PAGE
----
If you’re a young woman, you’ve probably experienced catcalling in your life…unless you’re completely agoraphobic. This young woman, 20-year-old Noa Jansma from Amsterdam, has decided to flip the gaze on her catcallers by taking selfies with them.
Jansma created the Instagram account @dearcatcallers to spread awareness of the kind of harassment many women face on a daily basis. “This Instagram has the aim to create awareness about the objectification of women in daily life,” Jansma wrote.
Jansma decided to create this project after she took part in a class discussion about sexual harassment. “I realized that half the class, the women, knew what I was talking about and lived it on a daily basis,” Jansma told Buzzfeed. “And the other half, the men, didn’t even think this is still happening. They were really surprised and curious. Some of them even did not believe me.”
So, over a period of a month Jansma took selfies with all the men who catcalled her. In the photo’s caption, Jansma wrote what they said to her. In this case, the catcallers said, “Mmm beautiful sweet girl.”
“By making the selfies, both the objectifier and the object are assembled in one composition. Myself, as the object, standing in front of the catcallers represents the reversed power ratio which is caused by this project,” Jansma wrote.
Jansma expressed she was a little unsure about how the men would react to their picture being taken. “ I thought men would be suspicious of me, that they would understand my motives when I was taking selfies with them. So I was kind of fearful,” Jansma told Buzzfeed.
But, all in all, most of the men documented in this project were pretty oblivious to Jansma’s motivations. “But most of the time they have their thumbs up, they’re happy because they honestly think that they’re complimenting me. They really don’t care about me. They never realized that I was unhappy,” Jansma said.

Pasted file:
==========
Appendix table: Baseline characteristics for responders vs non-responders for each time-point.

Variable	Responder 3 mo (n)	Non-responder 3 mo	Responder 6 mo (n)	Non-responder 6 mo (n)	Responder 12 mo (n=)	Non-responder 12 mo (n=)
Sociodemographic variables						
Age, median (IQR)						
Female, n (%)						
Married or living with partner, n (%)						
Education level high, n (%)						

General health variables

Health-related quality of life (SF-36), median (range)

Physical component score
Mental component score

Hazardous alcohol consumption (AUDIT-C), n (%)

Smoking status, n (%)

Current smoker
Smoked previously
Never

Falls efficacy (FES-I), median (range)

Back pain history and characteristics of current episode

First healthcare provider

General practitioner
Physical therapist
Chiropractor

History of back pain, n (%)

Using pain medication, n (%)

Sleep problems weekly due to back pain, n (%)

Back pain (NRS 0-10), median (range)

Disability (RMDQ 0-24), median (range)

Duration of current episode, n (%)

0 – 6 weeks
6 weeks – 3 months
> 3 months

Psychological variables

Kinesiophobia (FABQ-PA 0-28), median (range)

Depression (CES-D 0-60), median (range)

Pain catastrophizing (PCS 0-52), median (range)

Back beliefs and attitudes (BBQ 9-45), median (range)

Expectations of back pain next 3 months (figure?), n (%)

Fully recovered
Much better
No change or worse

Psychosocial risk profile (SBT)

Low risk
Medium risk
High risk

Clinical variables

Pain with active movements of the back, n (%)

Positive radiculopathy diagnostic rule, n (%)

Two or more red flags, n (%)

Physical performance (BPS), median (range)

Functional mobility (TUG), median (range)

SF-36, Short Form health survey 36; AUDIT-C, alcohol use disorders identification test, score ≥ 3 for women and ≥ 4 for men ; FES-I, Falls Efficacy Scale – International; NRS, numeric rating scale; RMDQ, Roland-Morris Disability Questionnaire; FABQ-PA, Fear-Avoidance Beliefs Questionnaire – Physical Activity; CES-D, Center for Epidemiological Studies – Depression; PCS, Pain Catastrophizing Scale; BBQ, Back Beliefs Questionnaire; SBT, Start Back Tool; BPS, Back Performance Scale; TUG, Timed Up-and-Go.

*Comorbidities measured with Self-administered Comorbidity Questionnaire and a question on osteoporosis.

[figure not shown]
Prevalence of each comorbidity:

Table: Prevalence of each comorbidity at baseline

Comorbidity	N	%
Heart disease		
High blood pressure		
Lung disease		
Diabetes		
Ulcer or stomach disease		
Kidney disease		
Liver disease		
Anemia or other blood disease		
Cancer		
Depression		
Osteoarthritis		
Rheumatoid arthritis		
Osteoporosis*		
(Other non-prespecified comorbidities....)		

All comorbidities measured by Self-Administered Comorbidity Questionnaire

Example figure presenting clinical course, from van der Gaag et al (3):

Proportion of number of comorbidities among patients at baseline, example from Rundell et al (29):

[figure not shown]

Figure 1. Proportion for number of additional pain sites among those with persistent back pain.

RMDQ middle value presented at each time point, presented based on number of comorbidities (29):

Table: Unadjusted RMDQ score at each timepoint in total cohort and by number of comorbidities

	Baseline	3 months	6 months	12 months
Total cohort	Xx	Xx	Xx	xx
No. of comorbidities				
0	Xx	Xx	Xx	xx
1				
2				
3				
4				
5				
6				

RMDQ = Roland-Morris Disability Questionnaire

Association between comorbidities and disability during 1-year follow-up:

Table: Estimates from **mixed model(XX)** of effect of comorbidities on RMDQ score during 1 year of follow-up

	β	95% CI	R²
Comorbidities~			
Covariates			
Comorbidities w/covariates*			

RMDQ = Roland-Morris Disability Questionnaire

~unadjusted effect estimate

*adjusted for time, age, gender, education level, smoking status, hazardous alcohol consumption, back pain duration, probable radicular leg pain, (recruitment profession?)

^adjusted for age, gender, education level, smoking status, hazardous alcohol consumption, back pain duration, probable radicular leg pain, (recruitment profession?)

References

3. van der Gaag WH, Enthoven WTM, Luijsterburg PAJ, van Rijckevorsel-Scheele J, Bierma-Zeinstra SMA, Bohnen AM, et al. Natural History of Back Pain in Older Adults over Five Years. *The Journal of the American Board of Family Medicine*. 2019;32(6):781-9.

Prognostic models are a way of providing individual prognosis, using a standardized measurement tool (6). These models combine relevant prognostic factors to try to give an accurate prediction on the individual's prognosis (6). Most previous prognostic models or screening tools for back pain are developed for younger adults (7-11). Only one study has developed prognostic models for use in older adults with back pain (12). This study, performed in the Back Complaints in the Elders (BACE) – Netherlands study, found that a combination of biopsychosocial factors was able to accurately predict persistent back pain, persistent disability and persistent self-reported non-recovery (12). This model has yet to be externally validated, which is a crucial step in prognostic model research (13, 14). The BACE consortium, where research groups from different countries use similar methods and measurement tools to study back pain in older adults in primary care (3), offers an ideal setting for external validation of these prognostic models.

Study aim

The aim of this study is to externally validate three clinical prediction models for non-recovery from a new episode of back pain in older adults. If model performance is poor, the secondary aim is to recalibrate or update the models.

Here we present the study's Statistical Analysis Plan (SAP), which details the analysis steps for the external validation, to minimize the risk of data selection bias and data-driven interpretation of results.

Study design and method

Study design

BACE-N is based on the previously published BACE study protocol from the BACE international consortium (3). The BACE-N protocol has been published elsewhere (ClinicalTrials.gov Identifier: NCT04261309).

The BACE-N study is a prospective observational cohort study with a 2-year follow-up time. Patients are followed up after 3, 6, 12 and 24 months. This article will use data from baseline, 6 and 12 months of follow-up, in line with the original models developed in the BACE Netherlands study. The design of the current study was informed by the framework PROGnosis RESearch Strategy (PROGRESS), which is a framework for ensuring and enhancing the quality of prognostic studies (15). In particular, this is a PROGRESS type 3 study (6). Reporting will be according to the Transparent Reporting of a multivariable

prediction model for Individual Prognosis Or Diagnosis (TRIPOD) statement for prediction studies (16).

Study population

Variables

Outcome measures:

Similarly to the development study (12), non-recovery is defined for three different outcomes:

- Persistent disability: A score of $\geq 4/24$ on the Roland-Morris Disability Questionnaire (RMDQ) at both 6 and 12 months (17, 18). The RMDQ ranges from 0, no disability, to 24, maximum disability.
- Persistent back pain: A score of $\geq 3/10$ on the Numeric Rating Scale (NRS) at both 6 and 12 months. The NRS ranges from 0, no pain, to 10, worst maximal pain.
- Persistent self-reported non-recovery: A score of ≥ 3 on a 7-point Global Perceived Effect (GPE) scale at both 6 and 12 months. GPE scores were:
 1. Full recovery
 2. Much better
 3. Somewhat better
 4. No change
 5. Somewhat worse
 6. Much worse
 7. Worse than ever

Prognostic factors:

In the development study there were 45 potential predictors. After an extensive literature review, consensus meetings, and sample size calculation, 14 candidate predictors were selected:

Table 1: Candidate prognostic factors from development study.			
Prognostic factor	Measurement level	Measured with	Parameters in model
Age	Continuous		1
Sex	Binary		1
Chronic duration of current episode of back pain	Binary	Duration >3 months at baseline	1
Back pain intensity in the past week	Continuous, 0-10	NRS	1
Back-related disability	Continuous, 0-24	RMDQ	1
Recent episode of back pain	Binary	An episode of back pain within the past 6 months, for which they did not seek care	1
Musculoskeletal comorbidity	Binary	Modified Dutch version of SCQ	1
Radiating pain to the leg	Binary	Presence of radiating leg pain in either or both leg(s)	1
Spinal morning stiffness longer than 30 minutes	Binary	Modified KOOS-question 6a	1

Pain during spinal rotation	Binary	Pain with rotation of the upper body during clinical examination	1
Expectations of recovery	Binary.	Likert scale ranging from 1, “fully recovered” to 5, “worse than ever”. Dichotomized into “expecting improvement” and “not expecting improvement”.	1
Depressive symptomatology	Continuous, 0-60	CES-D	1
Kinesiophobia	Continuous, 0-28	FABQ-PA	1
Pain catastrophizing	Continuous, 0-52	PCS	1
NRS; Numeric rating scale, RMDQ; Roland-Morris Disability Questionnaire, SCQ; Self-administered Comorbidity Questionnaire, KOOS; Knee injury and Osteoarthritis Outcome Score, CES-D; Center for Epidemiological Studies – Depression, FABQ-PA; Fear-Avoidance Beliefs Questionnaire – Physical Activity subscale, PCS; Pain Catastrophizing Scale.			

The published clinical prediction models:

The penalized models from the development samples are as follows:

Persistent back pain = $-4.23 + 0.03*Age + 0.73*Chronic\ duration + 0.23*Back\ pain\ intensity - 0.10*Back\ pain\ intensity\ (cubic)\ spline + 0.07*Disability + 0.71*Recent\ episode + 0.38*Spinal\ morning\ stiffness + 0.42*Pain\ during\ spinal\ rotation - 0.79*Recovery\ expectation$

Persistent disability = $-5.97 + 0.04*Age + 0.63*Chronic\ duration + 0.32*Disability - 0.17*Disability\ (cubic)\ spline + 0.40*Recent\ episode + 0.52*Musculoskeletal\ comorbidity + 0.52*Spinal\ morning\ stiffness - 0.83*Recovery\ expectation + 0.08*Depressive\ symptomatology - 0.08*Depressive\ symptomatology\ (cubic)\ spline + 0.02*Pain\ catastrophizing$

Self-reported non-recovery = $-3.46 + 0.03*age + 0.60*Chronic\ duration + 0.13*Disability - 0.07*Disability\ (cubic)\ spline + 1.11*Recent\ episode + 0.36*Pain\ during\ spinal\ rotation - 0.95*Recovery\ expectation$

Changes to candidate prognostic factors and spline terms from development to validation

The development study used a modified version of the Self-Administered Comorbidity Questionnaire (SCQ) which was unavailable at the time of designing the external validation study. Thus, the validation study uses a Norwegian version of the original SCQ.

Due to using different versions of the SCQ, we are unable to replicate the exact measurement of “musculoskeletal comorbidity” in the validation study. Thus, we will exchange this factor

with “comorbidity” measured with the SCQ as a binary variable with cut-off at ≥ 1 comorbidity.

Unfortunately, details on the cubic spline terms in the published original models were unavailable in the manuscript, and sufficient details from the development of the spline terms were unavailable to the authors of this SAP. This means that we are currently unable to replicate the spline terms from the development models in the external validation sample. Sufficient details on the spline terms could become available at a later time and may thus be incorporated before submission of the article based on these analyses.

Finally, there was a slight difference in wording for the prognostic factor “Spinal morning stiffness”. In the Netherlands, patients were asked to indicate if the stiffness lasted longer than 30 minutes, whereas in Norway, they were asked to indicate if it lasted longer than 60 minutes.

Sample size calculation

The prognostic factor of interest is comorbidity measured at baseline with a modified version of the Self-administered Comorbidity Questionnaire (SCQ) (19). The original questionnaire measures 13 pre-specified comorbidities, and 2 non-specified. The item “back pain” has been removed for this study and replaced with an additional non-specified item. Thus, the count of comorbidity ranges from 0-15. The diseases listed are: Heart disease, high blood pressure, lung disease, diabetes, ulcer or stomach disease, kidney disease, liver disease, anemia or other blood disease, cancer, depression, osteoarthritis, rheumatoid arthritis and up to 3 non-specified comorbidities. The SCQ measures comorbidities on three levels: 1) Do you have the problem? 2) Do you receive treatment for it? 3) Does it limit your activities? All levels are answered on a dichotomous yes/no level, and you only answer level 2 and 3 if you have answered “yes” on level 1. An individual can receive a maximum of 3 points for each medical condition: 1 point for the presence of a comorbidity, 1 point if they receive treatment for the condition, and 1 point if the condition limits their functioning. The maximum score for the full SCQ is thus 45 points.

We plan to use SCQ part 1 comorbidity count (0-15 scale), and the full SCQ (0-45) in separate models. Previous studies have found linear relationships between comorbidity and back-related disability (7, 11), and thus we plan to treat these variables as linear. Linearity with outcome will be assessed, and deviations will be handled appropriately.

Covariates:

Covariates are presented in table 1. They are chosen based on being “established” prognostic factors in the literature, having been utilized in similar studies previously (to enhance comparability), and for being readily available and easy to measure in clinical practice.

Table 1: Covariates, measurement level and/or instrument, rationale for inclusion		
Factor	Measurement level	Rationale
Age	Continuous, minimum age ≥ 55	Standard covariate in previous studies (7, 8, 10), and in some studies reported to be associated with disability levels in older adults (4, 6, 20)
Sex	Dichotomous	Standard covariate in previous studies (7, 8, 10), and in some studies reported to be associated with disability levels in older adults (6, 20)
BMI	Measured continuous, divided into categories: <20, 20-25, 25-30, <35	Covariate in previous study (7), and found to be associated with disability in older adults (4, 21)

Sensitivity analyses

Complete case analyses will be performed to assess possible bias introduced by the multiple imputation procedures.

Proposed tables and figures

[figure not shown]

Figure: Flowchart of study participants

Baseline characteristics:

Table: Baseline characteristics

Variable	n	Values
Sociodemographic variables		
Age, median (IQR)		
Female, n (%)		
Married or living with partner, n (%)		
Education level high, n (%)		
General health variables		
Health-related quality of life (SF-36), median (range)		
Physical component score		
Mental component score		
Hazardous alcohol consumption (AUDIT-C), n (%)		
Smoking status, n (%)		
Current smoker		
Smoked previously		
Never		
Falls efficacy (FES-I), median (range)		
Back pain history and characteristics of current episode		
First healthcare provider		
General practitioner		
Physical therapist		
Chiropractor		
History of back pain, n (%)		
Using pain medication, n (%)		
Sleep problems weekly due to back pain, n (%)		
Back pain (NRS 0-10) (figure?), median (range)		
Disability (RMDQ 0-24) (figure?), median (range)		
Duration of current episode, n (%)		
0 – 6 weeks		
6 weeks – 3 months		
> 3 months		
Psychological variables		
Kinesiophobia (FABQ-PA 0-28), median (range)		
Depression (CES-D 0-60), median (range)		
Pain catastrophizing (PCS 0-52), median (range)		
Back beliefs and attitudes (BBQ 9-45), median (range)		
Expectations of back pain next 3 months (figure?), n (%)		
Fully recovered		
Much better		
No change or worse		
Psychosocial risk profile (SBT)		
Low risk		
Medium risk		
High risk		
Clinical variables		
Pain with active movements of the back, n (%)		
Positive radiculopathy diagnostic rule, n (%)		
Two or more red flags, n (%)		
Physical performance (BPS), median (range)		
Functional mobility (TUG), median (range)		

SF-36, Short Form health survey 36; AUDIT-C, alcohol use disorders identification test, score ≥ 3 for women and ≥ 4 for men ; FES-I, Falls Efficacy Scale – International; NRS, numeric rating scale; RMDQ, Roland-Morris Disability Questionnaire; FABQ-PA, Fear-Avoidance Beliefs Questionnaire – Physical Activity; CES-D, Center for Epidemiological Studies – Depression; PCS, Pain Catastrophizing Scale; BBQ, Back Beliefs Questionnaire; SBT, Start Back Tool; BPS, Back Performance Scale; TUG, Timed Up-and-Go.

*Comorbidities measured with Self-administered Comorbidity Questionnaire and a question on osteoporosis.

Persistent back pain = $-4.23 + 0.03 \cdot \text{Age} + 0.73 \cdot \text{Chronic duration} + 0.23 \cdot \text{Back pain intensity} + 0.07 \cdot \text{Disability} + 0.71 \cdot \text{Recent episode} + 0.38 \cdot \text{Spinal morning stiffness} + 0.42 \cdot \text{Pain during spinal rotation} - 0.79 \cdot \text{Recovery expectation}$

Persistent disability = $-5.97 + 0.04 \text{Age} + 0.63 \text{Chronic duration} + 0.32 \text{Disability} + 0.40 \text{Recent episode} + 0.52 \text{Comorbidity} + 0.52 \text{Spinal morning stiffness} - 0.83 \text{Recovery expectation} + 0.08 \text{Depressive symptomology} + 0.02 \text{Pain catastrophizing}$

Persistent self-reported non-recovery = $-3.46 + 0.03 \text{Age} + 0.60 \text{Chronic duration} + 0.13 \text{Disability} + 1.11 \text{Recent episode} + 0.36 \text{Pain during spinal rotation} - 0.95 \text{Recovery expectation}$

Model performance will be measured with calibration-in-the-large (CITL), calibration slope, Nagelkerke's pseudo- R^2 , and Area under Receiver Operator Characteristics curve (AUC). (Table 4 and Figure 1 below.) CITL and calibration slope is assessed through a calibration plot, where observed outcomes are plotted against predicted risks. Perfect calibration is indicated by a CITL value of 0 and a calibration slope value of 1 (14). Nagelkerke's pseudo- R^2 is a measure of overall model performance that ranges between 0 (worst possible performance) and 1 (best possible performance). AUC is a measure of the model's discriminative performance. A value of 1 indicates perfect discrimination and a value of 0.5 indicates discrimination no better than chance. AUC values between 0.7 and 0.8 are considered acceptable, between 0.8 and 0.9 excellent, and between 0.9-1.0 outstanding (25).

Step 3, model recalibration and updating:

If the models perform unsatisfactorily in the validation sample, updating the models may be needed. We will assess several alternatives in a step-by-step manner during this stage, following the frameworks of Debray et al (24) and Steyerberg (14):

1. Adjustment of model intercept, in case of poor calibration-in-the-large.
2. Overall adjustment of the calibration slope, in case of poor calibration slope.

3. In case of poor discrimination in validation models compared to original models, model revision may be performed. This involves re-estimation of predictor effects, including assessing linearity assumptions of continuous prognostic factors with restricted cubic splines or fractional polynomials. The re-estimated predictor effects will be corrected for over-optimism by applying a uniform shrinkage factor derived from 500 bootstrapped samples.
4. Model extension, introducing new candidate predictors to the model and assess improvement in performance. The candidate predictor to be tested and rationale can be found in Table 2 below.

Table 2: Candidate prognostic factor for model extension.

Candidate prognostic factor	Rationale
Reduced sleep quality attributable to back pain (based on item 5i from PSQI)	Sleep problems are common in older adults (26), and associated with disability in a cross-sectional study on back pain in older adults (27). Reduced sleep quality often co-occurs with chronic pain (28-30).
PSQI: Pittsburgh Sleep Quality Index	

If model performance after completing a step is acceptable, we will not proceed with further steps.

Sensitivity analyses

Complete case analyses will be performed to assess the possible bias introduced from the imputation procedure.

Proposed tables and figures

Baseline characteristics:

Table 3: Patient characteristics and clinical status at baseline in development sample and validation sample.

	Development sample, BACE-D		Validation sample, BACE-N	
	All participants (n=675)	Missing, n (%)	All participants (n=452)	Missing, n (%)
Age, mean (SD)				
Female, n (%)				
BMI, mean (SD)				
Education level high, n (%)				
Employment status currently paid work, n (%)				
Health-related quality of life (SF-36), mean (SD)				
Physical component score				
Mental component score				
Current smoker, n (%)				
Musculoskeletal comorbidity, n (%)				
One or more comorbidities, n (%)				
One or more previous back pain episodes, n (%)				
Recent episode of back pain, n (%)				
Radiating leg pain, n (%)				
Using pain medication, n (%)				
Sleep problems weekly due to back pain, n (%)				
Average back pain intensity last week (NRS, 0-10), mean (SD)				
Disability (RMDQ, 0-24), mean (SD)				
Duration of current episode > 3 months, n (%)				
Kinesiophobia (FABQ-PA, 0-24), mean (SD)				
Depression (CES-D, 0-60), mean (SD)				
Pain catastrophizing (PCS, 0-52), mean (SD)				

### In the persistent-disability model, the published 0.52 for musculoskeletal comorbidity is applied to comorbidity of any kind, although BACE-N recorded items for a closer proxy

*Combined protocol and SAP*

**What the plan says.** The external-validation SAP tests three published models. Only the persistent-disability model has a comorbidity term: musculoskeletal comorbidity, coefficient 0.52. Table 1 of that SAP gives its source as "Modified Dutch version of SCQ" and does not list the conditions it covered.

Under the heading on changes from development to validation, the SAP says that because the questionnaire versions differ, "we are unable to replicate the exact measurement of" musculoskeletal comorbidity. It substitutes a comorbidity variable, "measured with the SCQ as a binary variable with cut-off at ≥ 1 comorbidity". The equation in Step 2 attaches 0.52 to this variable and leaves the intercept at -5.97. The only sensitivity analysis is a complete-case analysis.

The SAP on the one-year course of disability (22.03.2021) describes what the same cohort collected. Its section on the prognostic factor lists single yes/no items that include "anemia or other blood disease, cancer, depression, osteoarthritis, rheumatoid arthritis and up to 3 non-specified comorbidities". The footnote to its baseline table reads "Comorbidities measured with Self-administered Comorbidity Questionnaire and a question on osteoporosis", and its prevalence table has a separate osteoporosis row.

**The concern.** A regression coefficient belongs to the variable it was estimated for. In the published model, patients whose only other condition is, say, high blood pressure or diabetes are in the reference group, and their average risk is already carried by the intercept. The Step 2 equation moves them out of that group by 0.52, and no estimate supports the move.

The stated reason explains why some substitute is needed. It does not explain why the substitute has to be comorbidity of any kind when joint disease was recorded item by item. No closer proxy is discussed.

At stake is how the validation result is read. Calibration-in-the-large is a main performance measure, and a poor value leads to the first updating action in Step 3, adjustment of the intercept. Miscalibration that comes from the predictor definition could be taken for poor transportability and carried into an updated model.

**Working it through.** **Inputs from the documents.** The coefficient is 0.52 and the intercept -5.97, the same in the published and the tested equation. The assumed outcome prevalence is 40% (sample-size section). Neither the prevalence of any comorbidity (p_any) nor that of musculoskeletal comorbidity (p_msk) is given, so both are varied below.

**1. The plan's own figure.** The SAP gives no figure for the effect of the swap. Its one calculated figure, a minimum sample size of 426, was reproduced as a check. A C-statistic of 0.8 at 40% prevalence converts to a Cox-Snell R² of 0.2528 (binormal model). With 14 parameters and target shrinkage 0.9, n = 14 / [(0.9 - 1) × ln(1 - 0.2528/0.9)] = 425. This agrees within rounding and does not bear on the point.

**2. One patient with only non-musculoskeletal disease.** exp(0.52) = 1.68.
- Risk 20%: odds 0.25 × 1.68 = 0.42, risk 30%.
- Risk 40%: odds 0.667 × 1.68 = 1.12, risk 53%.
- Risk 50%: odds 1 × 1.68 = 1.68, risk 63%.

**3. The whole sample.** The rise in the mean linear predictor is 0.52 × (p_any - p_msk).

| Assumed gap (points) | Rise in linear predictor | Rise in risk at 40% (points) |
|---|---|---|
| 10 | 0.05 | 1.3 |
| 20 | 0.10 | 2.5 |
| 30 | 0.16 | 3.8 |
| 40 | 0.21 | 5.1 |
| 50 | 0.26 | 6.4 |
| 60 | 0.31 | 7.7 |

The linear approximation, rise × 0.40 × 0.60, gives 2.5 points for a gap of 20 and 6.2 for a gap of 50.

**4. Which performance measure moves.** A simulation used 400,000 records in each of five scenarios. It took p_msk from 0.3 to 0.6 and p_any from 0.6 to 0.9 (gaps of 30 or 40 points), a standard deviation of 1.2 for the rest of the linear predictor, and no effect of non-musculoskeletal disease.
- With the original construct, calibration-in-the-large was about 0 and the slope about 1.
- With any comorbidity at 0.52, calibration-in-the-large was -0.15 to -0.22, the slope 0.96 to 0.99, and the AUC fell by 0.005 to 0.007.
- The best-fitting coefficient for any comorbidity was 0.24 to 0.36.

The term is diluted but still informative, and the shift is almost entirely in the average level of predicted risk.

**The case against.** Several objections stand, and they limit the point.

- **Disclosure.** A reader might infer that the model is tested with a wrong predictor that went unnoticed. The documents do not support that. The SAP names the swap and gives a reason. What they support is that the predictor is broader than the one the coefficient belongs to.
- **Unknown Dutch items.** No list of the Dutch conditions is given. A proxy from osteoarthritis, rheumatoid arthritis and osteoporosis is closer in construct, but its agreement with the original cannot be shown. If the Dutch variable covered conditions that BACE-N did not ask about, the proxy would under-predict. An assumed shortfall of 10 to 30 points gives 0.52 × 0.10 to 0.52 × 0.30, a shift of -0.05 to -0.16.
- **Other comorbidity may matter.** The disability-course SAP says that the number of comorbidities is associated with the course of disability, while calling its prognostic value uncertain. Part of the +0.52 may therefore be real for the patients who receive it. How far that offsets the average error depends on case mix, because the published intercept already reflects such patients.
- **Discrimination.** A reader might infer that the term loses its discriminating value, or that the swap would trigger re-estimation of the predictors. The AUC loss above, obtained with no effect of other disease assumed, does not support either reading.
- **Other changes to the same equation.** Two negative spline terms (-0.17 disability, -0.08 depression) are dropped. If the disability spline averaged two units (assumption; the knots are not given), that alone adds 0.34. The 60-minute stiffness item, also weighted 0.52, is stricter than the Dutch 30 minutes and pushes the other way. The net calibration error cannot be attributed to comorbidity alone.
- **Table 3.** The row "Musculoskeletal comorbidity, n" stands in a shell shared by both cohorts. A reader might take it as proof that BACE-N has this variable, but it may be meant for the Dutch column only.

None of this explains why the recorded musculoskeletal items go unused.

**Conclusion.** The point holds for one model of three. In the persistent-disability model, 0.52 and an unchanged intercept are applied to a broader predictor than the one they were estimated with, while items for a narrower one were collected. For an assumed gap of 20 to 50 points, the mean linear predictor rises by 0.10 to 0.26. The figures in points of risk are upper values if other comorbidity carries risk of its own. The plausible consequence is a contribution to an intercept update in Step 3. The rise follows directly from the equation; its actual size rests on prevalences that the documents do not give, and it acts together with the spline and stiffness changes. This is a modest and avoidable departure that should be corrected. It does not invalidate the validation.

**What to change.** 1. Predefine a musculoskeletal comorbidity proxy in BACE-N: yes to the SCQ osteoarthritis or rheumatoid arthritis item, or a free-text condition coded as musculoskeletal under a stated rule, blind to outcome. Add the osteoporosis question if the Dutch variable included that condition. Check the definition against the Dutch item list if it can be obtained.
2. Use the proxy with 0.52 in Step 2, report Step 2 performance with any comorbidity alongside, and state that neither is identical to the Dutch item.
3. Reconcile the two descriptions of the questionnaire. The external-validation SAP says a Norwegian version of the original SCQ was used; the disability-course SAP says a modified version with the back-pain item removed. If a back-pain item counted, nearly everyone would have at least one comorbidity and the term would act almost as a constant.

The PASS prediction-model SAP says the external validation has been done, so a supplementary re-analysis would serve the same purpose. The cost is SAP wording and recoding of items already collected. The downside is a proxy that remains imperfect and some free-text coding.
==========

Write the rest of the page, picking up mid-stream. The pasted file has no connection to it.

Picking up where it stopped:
A few of Jansma’s pictures went beyond just obnoxious men calling out to her to something borderline terrifying. This old pervert was following Jansma slowly for two streets. She wrote in the caption that he was shouting “sexy” and asking if she wants to get in his car.
This creep even got a little handsy with Jansma. This made some people question if she was taking it too far. Should she have allowed the subjects of her projects to lay their hands on her? Jansma did say she had her limitations.
Jansma did not take pictures with all the men who catcalled her over the month-long period. “Of course, my safety is more important than this project,” Jansma said. “I didn’t take photos when I was catcalled in the dark, in little streets.”
This creepy guy said, “I know what I would do with you, baby.” Why do men feel like they have a right to make women feel uncomfortable out in public? Many people agreed with this sentiment that Jansma was trying to convey in her project.
While many people agreed with Jansma, and agreed that catcalling is a real issue, others went on a feminazi rampage, claiming that Jansma was hyper-sensitive and couldn’t handle a compliment. For example, in this photo, this guy used the very typical, “Hey beautiful, why are you so sad,” approach. He then told her she should smile at him. While many people understand that this is just another way to harass women into some sort of response, others got on Jansma’s case for attacking this “nice” guy.
While Jansma is done with her project, she wants more women to participate in it. “To show that it’s a global phenomenon and that this art-project is not only about me, I’ll pass on the account to different girls around the world,” Jansma wrote. You can still tag your own catcalling photos with #dearcatcallers.